That was quick. It looks like the smartwatch battle is over already, less than a year after Apple decided to enter the fray.
The company sold 5.1 million units of the Apple Watch in the fourth quarter of last year, accounting for a commanding 63 per cent of the market, according to the research firm Strategy Analytics.
IDC, another technology analysis firm, closely corroborates that estimate with the belief that Apple sold 4.1 million watches in the same quarter. That is less than Strategy Analytics’ overall figure, but still enough to lead the category by a wide margin.
(Apple has not yet officially disclosed how many watches it has sold, hence the guessing game among analysts.)
Coming in second place in both firms' estimates is Samsung, with a smartwatch line-up led by the Gear S2 that sold 1.3 million devices in the fourth quarter, for a 16 per cent share.
Taken together, the two companies are not leaving much room for the horde of other smartwatch makers. Sony, LG, Huawei, Pebble and others are fighting over a small slice of the market.
The situation is beginning to look a lot like how profit lines have broken down in smartphones. While Apple has a small overall global market share compared to Android – 14 per cent versus 82 per cent, according to IDC – it is the only company making any real money in the business.
Apple takes in more than 90 per cent of all smartphone profit, according to the investment company Canaccord Genuity, while Samsung gets the rest. Everyone else is incurring losses, which raises the question of why everyone else is still trying.
It is a safe assumption that with its big lead in smartwatch market share, Apple is probably cleaning up in profit as well.
The quick dominance comes despite the Apple Watch receiving a lukewarm reception since its launch last April. While reviewers and consumers have generally liked the device for its elegance and ease of use, there have been complaints of it having too high a price tag, and that it is too reliant on connecting to an iPhone for many of its functions.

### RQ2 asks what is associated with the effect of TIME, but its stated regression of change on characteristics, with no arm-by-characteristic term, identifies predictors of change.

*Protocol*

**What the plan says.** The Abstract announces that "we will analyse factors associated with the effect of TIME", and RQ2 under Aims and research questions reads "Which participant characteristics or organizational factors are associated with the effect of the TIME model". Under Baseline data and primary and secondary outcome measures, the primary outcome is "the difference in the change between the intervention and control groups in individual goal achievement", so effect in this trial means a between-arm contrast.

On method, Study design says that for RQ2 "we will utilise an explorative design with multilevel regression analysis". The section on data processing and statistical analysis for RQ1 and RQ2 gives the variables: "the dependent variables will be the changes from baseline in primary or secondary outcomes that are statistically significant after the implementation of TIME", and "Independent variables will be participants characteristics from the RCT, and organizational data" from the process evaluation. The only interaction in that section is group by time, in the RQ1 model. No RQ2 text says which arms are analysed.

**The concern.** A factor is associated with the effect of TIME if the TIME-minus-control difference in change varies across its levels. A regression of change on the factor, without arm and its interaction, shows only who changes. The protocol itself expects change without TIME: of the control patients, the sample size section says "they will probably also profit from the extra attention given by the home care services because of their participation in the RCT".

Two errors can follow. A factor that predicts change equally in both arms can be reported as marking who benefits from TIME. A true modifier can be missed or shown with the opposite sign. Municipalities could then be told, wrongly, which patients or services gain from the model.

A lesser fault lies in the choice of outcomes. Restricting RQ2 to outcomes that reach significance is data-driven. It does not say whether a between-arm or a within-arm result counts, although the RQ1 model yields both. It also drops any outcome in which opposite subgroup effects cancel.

Despite that, the Apple Watch’s performance so far is a testament to how the company can muscle into a market and overpower it.
Apple’s heft has been enough to send its rival Google back to the drawing board.
At the Mobile World Congress in Barcelona this past week, no new smartwatches running the search company’s Android Wear operating system were unveiled. Instead, mobile makers put all their energy into talking up their respective virtual reality headsets at the show.
Google and its hardware partners are holding off until a new version of the software is ready later this year. The new Android Wear will take into account the hard lessons learnt by the likes of Sony and Huawei throughout their early – and evidently failed – stabs at smartwatches.
The US-based chip maker Qualcomm is also preparing new hardware designed for wearables. Together with the new software, the hope is that manufacturers will be able to create smaller, always-on devices that are capable of packing more than just a few hours of battery life.
And, oh yes, perhaps one or two of them will think up something useful for the devices to do, besides just relaying email notifications from phone to wrist.
The quiet retreat means Apple has time to refine the second version of its watch. While some speculators expect the company to unveil the sequel as soon as next month, others are pegging its launch for the fall.
Apple also has much feedback to incorporate and build off, but its success so far means the company can take its time. Android makers, unfortunately, are working against the clock.
It is also possible that some of Apple’s competitors will back off entirely because of the questionable gains to be had by continuing the fight the second time around.
The global wristwatch market was estimated to be worth about US$60 billion in 2013, a minute one compared to the current $272 billion smartphone market. With those kinds of dollars at stake in the phone business, it is no wonder so many manufacturers are still trying to convince consumers that their devices – not Apple’s or Samsung’s – are worth buying.
Those same vendors are not likely to be as patient when it comes to the significantly smaller smartwatch market. It may just not be worth their effort – or time.
Peter Nowak is a veteran technology writer and the author of Humans 3.0: The Upgrading of the Species.
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